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Re: [ontolog-forum] Quote for the day

To: ontolog-forum@xxxxxxxxxxxxxxxx
From: "John F. Sowa" <sowa@xxxxxxxxxxx>
Date: Mon, 03 Jan 2011 03:22:47 -0500
Message-id: <4D218757.2060405@xxxxxxxxxxx>
Pat,    (01)

Let me start with your ending paragraph, which raises critical
issues about the nature of language, logic, and their relationships
to each other and to the world:    (02)

> We create ontologies in part to avoid the ambiguity of human language,
> and discussions in this forum sometimes suffer from that ambiguity.    (03)

First of all, the syntax of natural languages can be used in a way
that is just as clear and unambiguous as any formal language.
Note that controlled NLs, which can have a formal mapping to some
formal logic, can be read as if they were an ordinary NL.    (04)

The fundamental problem is the mismatch between a *discrete*
vocabulary (words, predicates, or other symbols) and a *continuous*
world.  It's irrelevant whether the discrete vocabulary consists
of words like 'horse' and 'give' or predicates like 'horse(x)'
and 'give(x,y,z)'.  And it's irrelevant whether the definitions
are stored in a book or at the target of some URL like
'http://www.infinitevocabulary.org/horse39286.xml'.    (05)

For further discussion of these issues, please see    (06)

    The role of logic and ontology in language and reasoning    (07)

> It is not clear from comments about "no single ontology" whether this is
> intended to deny the possibility of a common ontology that can describe all
> models, or whether it merely means that there are conflicting **models**
> that are logically incompatible.    (08)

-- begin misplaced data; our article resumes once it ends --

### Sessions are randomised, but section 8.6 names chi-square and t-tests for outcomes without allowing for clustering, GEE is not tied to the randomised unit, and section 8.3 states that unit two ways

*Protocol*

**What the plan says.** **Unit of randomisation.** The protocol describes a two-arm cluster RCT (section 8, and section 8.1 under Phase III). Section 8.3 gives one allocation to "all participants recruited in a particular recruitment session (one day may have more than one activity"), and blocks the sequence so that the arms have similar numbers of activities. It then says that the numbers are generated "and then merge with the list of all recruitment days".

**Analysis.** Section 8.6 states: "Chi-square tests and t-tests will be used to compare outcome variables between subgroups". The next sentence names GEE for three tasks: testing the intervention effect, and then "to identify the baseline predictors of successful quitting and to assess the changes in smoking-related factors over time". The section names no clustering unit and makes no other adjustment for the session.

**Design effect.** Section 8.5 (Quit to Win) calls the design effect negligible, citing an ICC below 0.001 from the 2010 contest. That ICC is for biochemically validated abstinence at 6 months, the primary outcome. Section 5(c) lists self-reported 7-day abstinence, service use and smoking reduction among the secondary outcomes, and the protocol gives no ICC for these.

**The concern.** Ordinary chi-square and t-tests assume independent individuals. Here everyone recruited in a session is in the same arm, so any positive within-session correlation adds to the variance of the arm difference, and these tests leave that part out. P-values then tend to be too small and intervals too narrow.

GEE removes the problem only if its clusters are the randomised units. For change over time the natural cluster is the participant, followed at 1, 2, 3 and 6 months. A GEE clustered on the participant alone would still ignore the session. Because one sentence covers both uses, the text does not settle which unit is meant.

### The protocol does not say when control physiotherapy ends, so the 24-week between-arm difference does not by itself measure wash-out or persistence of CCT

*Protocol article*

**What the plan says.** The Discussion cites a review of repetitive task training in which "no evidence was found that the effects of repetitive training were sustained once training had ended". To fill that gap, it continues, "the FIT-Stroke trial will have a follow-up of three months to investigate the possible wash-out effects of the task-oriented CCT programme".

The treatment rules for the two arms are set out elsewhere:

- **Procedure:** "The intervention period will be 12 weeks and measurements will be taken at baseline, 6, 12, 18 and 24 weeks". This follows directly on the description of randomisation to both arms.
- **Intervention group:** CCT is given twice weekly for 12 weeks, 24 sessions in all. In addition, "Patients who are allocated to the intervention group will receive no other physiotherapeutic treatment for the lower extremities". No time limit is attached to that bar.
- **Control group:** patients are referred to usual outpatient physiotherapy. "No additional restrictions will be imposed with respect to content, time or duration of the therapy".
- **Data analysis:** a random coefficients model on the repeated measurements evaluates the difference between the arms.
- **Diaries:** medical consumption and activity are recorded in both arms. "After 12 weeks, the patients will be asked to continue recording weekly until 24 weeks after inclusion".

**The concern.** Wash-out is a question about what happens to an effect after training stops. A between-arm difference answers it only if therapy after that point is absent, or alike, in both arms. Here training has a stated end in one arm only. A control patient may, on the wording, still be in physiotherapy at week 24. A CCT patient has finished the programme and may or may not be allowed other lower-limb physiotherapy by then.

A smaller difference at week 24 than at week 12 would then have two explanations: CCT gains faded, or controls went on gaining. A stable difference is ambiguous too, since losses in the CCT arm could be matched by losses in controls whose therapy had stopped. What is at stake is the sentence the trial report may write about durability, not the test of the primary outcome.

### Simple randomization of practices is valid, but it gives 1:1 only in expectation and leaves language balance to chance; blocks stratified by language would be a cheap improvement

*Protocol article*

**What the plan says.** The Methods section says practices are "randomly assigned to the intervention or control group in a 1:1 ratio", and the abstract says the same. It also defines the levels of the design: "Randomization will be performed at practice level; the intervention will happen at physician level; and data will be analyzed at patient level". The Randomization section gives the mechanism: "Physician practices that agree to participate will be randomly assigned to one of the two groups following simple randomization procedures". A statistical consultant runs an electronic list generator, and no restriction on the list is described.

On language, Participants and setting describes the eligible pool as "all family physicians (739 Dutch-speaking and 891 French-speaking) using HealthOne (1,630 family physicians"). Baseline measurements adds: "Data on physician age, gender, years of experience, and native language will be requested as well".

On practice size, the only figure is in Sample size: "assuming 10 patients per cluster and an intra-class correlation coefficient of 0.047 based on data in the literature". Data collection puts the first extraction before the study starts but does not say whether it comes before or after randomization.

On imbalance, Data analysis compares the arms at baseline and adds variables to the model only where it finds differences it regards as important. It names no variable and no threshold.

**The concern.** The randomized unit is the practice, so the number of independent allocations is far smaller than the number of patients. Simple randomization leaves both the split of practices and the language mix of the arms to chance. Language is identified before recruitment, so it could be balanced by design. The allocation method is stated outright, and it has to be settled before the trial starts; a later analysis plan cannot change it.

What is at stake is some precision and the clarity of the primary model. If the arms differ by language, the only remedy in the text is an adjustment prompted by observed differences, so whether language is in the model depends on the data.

I agree.  It is conceivable that science might someday progress to
the point where we have a unified theory of everything, from which
everything else is deducible.  But so far, we don't have anything
that remotely resembles such a theory.    (09)

In fact, modern physics is the closest to having such a unified
theory, but every engineering application of physics uses
special-purpose approximations, since the general theories are
too difficult (or impractical) to apply to specific problems.
See the references in rolelog.pdf to Alan Bundy's work on
ontology repair and evolution for problem solving in physics.    (010)

If physicists don't use a universal set of axioms for everything,
you can be sure that every other field is in far worse shape.    (011)

> It strikes me as equivalent to saying that there is no one human
> language that can describe all models.  Yet we do describe them
> in English, as well as in other human languages (sometimes
> supplemented by graphical or mathematical notation).    (012)

I agree.  That point is consistent with my claim that NLs (or
at least controlled NLs) are capable of stating anything that
can be said in any formal language with equivalent precision.    (013)

But that depends on either (a) having infinitely many words
(or predicates) in the language, or (b) using and reusing
a finite vocabulary in a way that makes the words ambiguous
with a potentially infinite number of word senses for each.    (014)

In fact, the linguist Alan Cruse made the claim that any
word in any NL can have an open-ended number of what he
called *microsenses*.  I believe that he's right.  See
the rolelog.pdf article for references.    (015)

> The basis for general interoperability is to find and
> agree on that neutral ontology that does not **assume**
> any of the contradictory models, but can **describe**
> conflicting models.    (016)

That is false.  Interoperability requires a compromise that
uses the barest minimum of axioms in a highly underspecified
theory.  Note Doug F's example of different ontologies for
renting, selling, or repairing cars.  Each of those businesses
would require very different axioms at the detailed levels, but
they can interoperate efficiently by ignoring the details and
using an underspecified taxonomy of basic terms for talking
about cars and VINs (Vehicle Identification Numbers).    (017)

Please read the rolelog.pdf article.    (018)

John    (019)

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